A man shoots at targets depicting a portrait of Russian President Vladimir Putin, in a shooting range in the center of the western Ukrainian city of Lviv
voicesIt's cowardice to pretend this is anything other than an invasion
Arts and Entertainment
The eyes have it: Kate Bush
music
Arts and Entertainment
booksNovelist takes aim at Orwell's rules for writing plain English
PROMOTED VIDEO
Have you tried new the Independent Digital Edition apps?
Arts and Entertainment
Al Pacino in ‘The Humbling’, as an ageing actor
filmHam among the brilliance as actor premieres two films at festival
News
Fifi Trixibelle Geldof with her mother, Paula Yates, in 1985
people
Sport
Mario Balotelli in action during his Liverpool debut
football ...but he can't get on the scoresheet in impressive debut
Environment
Pigeons have been found with traces of cocaine and painkillers in their system
environmentCan species be 'de-extincted'?
Arts and Entertainment
booksExclusive extract from Howard Jacobson’s acclaimed new novel
News
i100
Arts and Entertainment
A Pilgrim’s Progress is described by its publisher as “the one-and-only definitive record” of David Hockney's life and works
people
Sport
Loic Remy signs for Chelsea
footballBlues wrap up deal on the eve of the transfer window
Caption competition
Caption competition
Latest stories from i100
Daily Quiz
Have you tried new the Independent Digital Edition apps?
Independent Dating
and  

By clicking 'Search' you
are agreeing to our
Terms of Use.

Career Services

Day In a Page

Alexander Fury: The designer names to look for at fashion week this season

The big names to look for this fashion week

This week, designers begin to show their spring 2015 collections in New York
Will Self: 'I like Orwell's writing as much as the next talented mediocrity'

'I like Orwell's writing as much as the next talented mediocrity'

Will Self takes aim at Orwell's rules for writing plain English
Meet Afghanistan's middle-class paint-ballers

Meet Afghanistan's middle-class paint-ballers

Toy guns proving a popular diversion in a country flooded with the real thing
Al Pacino wows Venice

Al Pacino wows Venice

Ham among the brilliance as actor premieres two films at festival
Neil Lawson Baker interview: ‘I’ve gained so much from art. It’s only right to give something back’.

Neil Lawson Baker interview

‘I’ve gained so much from art. It’s only right to give something back’.
The other Mugabe who is lining up for the Zimbabwean presidency

The other Mugabe who is lining up for the Zimbabwean presidency

Wife of President Robert Mugabe appears to have her sights set on succeeding her husband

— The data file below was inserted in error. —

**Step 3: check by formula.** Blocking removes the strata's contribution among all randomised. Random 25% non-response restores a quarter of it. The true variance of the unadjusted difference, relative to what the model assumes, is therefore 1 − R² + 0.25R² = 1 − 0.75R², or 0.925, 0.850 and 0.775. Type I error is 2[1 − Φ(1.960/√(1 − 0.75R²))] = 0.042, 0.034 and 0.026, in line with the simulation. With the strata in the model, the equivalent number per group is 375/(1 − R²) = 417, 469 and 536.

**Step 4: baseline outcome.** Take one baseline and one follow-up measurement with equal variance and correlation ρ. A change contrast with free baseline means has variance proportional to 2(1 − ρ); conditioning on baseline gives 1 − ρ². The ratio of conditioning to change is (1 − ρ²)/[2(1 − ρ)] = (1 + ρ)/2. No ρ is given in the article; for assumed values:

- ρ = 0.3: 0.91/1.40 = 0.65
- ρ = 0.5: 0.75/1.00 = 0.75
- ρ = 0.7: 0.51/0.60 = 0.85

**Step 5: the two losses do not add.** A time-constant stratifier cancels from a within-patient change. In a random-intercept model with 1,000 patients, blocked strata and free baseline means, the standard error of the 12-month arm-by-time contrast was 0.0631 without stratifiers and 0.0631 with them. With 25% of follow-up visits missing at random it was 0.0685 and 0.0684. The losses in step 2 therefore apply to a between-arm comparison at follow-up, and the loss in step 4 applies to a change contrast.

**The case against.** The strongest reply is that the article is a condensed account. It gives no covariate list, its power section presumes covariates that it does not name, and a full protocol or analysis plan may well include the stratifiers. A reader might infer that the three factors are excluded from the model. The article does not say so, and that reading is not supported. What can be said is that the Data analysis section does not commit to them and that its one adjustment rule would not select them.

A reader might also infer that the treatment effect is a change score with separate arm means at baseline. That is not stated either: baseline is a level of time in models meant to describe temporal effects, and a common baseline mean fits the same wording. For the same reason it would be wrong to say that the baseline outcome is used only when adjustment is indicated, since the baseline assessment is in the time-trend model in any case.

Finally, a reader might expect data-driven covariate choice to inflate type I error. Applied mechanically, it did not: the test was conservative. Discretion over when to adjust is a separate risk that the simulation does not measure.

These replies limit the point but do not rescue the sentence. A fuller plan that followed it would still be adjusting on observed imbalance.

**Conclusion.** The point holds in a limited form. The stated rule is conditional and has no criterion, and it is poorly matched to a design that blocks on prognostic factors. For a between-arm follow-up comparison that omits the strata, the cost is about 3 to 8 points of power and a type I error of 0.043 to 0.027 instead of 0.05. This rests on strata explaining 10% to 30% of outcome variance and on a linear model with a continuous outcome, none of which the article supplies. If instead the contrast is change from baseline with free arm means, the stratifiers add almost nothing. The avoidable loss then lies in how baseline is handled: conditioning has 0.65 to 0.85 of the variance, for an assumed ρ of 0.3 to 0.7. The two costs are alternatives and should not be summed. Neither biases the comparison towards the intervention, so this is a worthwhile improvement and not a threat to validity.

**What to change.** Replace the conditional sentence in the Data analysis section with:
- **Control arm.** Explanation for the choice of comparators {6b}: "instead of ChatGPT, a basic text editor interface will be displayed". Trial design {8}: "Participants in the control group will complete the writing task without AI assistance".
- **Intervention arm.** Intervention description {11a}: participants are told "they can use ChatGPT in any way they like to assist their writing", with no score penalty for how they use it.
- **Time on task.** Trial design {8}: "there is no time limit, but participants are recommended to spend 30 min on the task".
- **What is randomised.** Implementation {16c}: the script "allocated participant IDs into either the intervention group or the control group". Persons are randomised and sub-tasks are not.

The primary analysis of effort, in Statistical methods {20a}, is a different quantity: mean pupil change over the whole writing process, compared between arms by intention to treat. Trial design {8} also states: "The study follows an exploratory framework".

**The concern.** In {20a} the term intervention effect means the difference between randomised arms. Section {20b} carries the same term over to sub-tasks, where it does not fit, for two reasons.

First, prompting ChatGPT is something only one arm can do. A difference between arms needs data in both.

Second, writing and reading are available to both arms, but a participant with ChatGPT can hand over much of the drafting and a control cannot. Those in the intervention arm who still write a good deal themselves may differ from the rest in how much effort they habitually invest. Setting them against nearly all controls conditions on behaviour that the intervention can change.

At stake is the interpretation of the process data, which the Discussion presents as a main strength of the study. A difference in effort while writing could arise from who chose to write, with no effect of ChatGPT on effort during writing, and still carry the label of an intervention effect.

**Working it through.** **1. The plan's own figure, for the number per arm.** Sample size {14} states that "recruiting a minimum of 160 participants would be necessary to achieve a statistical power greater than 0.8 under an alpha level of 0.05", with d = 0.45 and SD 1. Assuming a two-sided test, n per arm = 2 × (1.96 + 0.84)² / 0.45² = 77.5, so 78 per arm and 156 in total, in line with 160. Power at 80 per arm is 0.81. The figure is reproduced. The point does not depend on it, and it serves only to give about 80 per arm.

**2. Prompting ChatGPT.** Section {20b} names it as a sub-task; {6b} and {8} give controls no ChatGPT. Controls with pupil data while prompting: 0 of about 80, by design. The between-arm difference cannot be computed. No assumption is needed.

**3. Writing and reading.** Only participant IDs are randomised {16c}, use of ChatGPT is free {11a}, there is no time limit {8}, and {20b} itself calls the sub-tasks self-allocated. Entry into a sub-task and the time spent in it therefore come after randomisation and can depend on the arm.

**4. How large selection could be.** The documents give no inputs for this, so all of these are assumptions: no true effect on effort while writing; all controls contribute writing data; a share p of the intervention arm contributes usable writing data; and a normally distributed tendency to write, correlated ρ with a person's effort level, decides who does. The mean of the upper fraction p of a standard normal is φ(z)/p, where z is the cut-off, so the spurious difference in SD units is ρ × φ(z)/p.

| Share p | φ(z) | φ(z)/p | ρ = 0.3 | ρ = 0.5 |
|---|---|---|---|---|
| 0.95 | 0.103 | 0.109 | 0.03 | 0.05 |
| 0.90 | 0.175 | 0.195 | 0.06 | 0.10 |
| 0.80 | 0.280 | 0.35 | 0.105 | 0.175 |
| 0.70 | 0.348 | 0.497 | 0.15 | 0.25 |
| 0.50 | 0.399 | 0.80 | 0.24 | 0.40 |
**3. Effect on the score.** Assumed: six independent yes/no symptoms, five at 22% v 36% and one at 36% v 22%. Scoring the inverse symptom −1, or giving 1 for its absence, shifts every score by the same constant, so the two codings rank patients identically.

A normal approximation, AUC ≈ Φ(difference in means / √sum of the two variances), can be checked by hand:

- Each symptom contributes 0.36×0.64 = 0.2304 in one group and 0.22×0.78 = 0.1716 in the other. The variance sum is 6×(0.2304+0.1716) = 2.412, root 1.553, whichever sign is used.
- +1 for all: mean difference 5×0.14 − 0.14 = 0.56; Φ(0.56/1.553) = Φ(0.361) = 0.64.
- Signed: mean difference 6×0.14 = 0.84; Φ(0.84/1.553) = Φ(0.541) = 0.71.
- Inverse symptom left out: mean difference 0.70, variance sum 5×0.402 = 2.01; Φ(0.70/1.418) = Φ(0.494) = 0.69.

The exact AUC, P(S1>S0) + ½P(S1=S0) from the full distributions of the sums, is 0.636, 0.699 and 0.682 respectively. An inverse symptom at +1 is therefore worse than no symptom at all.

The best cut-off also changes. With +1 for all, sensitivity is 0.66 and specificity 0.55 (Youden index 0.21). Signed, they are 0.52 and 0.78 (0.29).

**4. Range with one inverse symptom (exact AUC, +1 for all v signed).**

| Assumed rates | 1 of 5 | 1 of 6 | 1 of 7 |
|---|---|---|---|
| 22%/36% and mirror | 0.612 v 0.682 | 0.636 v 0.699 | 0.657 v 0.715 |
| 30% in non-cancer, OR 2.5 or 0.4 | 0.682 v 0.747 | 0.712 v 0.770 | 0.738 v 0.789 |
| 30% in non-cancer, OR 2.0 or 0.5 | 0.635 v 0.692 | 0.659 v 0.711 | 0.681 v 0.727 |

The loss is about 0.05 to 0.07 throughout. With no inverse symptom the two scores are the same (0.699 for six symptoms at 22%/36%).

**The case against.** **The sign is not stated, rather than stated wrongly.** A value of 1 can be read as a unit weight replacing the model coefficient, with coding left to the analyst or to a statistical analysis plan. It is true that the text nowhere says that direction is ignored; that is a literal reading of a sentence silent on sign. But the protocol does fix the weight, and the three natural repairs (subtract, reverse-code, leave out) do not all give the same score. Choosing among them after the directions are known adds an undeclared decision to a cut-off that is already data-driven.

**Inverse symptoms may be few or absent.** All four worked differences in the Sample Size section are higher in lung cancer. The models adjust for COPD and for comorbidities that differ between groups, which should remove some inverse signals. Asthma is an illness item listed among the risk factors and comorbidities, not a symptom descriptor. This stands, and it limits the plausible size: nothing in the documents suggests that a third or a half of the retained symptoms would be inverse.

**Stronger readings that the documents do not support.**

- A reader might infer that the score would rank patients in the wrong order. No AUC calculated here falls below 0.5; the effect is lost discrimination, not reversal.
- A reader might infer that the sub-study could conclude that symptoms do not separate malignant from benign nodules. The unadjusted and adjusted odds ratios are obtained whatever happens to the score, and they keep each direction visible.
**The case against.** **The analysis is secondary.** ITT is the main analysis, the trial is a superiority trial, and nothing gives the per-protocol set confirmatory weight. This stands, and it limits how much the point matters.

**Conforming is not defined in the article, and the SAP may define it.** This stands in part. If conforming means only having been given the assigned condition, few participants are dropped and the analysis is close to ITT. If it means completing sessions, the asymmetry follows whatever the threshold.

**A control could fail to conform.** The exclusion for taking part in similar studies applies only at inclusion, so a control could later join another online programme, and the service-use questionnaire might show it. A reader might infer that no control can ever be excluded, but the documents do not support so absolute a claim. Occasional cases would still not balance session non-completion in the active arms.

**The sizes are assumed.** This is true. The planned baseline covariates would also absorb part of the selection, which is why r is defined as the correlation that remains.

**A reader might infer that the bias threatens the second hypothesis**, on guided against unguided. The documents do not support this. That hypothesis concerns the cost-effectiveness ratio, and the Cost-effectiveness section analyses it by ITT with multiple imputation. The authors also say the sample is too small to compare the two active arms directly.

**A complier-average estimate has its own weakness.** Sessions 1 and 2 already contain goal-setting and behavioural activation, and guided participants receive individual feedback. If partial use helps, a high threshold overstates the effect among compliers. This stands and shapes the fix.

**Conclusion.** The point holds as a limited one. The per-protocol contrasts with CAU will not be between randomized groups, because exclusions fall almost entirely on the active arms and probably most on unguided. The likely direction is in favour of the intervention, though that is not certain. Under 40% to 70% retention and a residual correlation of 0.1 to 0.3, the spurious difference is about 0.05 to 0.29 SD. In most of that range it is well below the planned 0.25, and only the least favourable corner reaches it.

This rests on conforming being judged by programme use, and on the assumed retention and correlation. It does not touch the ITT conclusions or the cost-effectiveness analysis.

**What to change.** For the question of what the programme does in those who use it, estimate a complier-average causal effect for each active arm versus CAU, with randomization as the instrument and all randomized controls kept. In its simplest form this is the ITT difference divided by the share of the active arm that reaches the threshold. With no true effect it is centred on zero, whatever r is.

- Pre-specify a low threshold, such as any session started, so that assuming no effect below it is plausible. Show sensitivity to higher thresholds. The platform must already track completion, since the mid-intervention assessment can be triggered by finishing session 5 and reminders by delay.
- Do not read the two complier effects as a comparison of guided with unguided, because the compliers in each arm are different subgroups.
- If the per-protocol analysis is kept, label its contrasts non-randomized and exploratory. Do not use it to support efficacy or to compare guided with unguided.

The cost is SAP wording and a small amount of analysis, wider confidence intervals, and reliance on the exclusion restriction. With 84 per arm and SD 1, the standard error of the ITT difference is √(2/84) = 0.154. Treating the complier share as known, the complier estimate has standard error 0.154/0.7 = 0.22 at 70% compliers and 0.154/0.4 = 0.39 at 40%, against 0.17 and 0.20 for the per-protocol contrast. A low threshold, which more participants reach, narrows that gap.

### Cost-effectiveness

The model of a gadget launch: Cultivate an atmosphere of mystery and excitement to sell stuff people didn't realise they needed

The model for a gadget launch

Cultivate an atmosphere of mystery and excitement to sell stuff people didn't realise they needed
Alice Roberts: She's done pretty well, for a boffin without a beard

She's done pretty well, for a boffin without a beard

Alice Roberts talks about her new book on evolution - and why her early TV work drew flak from (mostly male) colleagues
Get well soon, Joan Rivers - an inspiration, whether she likes it or not

Get well soon, Joan Rivers

She is awful. But she's also wonderful, not in spite of but because of the fact she's forever saying appalling things, argues Ellen E Jones
Doctor Who Into the Dalek review: A classic sci-fi adventure with all the spectacle of a blockbuster

A fresh take on an old foe

Doctor Who Into the Dalek more than compensated for last week's nonsensical offering
Fashion walks away from the celebrity runway show

Fashion walks away from the celebrity runway show

As the collections start, fashion editor Alexander Fury finds video and the internet are proving more attractive
Meet the stars of TV's Wolf Hall... and it's not the cast of the Tudor trilogy

Meet the stars of TV's Wolf Hall...

... and it's not the cast of the Tudor trilogy
Weekend at the Asylum: Europe's biggest steampunk convention heads to Lincoln

Europe's biggest steampunk convention

Jake Wallis Simons discovers how Victorian ray guns and the martial art of biscuit dunking are precisely what the 21st century needs
Don't swallow the tripe – a user's guide to weasel words

Don't swallow the tripe – a user's guide to weasel words

Lying is dangerous and unnecessary. A new book explains the strategies needed to avoid it. John Rentoul on the art of 'uncommunication'
Daddy, who was Richard Attenborough? Was the beloved thespian the last of the cross-generation stars?

Daddy, who was Richard Attenborough?

The atomisation of culture means that few of those we regard as stars are universally loved any more, says DJ Taylor